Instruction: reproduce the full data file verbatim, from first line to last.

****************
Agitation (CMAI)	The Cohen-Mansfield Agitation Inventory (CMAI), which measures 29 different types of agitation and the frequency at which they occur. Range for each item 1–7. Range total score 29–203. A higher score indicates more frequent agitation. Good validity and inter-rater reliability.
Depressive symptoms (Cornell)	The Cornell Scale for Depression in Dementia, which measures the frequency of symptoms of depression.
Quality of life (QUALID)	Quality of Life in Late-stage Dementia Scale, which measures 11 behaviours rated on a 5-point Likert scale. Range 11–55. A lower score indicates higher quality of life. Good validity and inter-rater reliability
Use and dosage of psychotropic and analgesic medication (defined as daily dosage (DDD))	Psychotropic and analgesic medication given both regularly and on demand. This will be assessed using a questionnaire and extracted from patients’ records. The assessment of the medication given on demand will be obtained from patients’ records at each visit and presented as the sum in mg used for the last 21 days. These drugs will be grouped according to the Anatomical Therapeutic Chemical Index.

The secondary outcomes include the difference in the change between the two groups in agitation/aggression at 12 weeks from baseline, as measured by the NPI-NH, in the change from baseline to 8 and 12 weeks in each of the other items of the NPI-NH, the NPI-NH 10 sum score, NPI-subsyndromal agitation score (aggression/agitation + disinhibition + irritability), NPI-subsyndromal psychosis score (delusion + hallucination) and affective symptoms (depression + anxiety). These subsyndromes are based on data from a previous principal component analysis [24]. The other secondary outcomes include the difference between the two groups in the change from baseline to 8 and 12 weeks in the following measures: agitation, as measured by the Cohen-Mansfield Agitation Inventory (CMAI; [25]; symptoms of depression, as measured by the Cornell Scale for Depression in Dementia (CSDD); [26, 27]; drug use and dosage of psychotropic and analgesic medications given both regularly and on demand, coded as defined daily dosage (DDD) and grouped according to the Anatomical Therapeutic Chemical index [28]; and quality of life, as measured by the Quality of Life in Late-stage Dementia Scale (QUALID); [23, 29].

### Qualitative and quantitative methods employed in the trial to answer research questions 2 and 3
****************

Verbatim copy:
Agitation (CMAI)	The Cohen-Mansfield Agitation Inventory (CMAI), which measures 29 different types of agitation and the frequency at which they occur. Range for each item 1–7. Range total score 29–203. A higher score indicates more frequent agitation. Good validity and inter-rater reliability.
Depressive symptoms (Cornell)	The Cornell Scale for Depression in Dementia, which measures the frequency of symptoms of depression.
Quality of life (QUALID)	Quality of Life in Late-stage Dementia Scale, which measures 11 behaviours rated on a 5-point Likert scale. Range 11–55. A lower score indicates higher quality of life. Good validity and inter-rater reliability
Use and dosage of psychotropic and analgesic medication (defined as daily dosage (DDD))	Psychotropic and analgesic medication given both regularly and on demand. This will be assessed using a questionnaire and extracted from patients’ records. The assessment of the medication given on demand will be obtained from patients’ records at each visit and presented as the sum in mg used for the last 21 days. These drugs will be grouped according to the Anatomical Therapeutic Chemical Index.

The secondary outcomes include the difference in the change between the two groups in agitation/aggression at 12 weeks from baseline, as measured by the NPI-NH, in the change from baseline to 8 and 12 weeks in each of the other items of the NPI-NH, the NPI-NH 10 sum score, NPI-subsyndromal agitation score (aggression/agitation + disinhibition + irritability), NPI-subsyndromal psychosis score (delusion + hallucination) and affective symptoms (depression + anxiety). These subsyndromes are based on data from a previous principal component analysis [24]. The other secondary outcomes include the difference between the two groups in the change from baseline to 8 and 12 weeks in the following measures: agitation, as measured by the Cohen-Mansfield Agitation Inventory (CMAI; [25]; symptoms of depression, as measured by the Cornell Scale for Depression in Dementia (CSDD); [26, 27]; drug use and dosage of psychotropic and analgesic medications given both regularly and on demand, coded as defined daily dosage (DDD) and grouped according to the Anatomical Therapeutic Chemical index [28]; and quality of life, as measured by the Quality of Life in Late-stage Dementia Scale (QUALID); [23, 29].

### Qualitative and quantitative methods employed in the trial to answer research questions 2 and 3